Alzheimer’s disease is a complex, multi-factorial neurodegenerative disease that starts several years (if not decades) before the manifestation of clinical symptoms. Thus, it is fitting that Alzheimer’s pathology seems to be ameliorated by the wide-ranging pleiotropic effects induced by circadian modulation via TRF.
With the advent of more sensitive clinical biomarkers for the onset and progression of the disease, increasing numbers of patients will receive early diagnoses of advancing risk Alzheimer’s disease risk. However, there is currently no standard of care for such cases and time-restricted eating may thus represent a therapeutic approach that could be utilized in early stages of the condition.
Time-restricted feeding appears to have the potential to modify the trajectory of Alzheimer's disease. How do you envision the translational application of TRF as an accessible approach to address the urgent need for interventions that can slow down or halt the progression of the disease?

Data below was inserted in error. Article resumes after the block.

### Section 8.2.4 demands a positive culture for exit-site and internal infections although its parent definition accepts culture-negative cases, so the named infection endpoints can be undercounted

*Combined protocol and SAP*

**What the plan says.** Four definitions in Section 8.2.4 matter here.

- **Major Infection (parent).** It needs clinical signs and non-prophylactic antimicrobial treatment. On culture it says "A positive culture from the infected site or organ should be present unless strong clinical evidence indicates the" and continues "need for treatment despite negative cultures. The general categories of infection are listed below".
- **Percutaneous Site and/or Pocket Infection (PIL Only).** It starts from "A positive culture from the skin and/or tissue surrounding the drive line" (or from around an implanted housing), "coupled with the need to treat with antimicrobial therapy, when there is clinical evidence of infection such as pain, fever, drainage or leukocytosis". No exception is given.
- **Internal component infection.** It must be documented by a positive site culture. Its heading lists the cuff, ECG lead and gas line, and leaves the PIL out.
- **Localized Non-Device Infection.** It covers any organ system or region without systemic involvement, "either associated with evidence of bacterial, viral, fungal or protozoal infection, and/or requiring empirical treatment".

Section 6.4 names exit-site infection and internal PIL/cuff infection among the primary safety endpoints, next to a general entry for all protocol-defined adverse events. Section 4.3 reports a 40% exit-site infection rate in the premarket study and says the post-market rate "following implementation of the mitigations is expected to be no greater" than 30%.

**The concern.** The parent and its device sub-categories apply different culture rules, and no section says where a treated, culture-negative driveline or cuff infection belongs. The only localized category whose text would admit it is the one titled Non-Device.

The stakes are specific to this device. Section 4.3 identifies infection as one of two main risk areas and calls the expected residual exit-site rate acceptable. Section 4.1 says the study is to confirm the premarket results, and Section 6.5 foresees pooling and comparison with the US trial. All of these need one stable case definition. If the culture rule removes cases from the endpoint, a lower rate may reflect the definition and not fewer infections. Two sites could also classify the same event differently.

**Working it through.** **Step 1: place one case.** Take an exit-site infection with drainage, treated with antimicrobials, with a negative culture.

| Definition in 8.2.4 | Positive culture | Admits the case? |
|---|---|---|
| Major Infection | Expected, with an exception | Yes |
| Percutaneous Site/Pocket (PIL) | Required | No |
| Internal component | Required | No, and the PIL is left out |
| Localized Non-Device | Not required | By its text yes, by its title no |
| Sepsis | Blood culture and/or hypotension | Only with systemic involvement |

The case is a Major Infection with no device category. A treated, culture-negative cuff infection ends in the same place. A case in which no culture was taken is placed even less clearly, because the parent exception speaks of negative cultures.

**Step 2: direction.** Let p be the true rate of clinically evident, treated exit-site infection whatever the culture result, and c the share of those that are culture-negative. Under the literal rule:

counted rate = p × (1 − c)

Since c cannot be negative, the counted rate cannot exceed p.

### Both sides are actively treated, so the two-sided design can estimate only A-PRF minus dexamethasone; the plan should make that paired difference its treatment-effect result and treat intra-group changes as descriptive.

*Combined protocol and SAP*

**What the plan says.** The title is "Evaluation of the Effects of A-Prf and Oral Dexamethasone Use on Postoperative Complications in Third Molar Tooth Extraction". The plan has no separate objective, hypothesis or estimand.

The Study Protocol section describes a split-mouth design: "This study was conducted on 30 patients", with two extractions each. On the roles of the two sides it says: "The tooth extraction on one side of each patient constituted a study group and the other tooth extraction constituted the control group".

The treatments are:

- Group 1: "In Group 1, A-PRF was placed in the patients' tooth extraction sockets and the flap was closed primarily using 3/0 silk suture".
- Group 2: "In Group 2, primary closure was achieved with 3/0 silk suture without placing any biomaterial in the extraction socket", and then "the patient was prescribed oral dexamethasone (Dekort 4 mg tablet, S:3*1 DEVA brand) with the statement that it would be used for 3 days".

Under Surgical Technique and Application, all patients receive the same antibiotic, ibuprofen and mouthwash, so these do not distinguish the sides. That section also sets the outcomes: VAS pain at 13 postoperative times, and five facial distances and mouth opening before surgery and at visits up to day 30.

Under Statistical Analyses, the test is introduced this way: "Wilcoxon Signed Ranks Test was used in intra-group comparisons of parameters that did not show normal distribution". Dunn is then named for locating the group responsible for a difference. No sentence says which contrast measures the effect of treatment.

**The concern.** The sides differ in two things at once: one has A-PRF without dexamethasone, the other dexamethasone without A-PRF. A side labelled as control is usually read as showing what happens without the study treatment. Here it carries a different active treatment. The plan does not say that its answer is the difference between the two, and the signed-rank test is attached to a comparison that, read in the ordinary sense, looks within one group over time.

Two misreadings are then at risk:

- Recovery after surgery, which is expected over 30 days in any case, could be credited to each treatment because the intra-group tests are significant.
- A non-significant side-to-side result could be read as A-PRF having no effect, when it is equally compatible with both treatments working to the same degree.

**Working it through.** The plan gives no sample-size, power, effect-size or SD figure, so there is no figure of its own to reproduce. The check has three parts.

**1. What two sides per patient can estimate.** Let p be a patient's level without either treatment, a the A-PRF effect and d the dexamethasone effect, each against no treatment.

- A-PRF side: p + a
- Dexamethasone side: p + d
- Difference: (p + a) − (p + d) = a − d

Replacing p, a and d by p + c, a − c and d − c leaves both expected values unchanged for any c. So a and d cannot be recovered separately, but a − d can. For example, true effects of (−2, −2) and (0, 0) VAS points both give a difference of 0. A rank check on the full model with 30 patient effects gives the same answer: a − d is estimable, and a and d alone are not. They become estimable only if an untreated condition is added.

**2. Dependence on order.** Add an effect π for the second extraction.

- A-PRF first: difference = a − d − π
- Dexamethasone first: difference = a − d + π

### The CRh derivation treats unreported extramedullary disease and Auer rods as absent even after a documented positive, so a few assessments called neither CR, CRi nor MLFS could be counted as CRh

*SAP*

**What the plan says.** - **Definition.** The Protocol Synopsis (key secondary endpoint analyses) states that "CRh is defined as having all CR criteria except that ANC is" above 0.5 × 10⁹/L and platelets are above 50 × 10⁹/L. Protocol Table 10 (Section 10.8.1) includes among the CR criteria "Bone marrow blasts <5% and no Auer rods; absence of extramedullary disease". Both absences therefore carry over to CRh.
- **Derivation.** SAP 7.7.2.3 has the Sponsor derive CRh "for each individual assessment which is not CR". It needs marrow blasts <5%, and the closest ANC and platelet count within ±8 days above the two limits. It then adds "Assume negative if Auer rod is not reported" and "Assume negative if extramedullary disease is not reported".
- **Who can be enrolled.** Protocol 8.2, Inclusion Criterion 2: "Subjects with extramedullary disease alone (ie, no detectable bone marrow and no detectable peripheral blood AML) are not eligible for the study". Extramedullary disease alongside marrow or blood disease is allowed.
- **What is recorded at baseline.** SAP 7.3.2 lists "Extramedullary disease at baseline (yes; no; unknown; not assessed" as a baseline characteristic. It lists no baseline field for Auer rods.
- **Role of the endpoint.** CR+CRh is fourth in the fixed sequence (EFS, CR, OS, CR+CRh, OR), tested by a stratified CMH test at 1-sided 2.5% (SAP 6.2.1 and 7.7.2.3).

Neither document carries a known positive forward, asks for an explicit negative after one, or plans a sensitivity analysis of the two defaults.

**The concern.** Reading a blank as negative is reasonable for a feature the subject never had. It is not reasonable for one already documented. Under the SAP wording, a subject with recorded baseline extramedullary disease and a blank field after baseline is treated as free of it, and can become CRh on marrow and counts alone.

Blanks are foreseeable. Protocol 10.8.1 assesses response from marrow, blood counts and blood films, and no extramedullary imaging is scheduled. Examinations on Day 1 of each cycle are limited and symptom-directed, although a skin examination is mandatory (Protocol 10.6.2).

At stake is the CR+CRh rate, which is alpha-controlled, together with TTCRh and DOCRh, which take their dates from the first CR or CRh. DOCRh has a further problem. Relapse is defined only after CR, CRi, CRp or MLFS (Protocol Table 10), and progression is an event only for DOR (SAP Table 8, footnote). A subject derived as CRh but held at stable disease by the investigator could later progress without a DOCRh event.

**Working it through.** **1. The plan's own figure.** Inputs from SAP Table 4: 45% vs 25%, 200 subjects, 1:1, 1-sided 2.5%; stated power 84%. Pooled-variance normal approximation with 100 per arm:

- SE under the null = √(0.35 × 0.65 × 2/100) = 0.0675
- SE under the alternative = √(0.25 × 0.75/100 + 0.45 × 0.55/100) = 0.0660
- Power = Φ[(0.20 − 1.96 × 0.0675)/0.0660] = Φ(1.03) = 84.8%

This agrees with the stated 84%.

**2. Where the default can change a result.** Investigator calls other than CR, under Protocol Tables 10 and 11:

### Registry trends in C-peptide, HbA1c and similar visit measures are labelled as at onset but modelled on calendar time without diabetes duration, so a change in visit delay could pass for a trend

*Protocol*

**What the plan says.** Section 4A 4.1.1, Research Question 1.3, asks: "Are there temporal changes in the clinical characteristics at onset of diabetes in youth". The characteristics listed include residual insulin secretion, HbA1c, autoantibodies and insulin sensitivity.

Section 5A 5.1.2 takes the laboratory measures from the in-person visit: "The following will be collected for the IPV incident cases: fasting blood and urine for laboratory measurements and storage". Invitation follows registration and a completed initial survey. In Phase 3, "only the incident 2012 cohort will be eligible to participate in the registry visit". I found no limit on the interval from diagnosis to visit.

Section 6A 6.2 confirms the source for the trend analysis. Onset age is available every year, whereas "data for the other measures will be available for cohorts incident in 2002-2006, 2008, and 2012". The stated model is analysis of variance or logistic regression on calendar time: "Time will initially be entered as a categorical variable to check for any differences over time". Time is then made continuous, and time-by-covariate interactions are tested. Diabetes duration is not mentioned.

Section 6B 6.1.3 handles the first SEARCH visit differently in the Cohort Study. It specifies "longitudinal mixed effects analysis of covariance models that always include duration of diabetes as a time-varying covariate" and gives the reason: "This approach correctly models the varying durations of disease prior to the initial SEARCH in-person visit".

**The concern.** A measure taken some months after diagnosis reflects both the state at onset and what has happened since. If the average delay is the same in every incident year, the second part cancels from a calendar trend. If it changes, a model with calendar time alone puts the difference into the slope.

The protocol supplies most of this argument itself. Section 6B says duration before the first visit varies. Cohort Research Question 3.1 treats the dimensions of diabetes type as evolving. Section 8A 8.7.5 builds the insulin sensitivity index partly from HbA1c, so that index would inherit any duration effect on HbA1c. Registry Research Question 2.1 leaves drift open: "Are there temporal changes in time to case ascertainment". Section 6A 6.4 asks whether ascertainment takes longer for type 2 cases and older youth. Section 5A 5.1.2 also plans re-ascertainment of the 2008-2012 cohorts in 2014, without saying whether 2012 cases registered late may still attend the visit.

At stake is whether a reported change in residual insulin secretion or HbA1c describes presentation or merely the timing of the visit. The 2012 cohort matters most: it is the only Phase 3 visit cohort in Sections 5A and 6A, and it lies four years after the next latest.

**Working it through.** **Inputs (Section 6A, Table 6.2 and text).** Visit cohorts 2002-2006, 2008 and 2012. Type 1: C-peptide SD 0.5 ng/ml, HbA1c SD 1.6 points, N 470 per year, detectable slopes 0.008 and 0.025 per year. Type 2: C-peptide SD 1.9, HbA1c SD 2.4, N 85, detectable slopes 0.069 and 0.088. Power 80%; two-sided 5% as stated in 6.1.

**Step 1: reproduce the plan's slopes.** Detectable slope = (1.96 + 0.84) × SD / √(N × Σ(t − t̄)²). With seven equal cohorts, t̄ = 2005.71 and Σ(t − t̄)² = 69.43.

Time-restricted feeding is a lifestyle change that can be easily and immediately integrated into our daily lives. This dietary approach could be an effective way to markedly improve the lives of people affected by the disease.
Could you discuss any challenges or limitations encountered during your study, and how these findings might pave the way for future research in both the field of circadian rhythms and Alzheimer's disease? More broadly, what are the biggest challenges faced in Alzheimer’s research in general?
One of the major challenges is the multifactorial nature of Alzheimer’s pathology, where disruptions in many biological systems contribute to neuronal decay. In addition, except for a few mutations associated with the disease, there is yet not a unique causal factor that can trigger the pathology.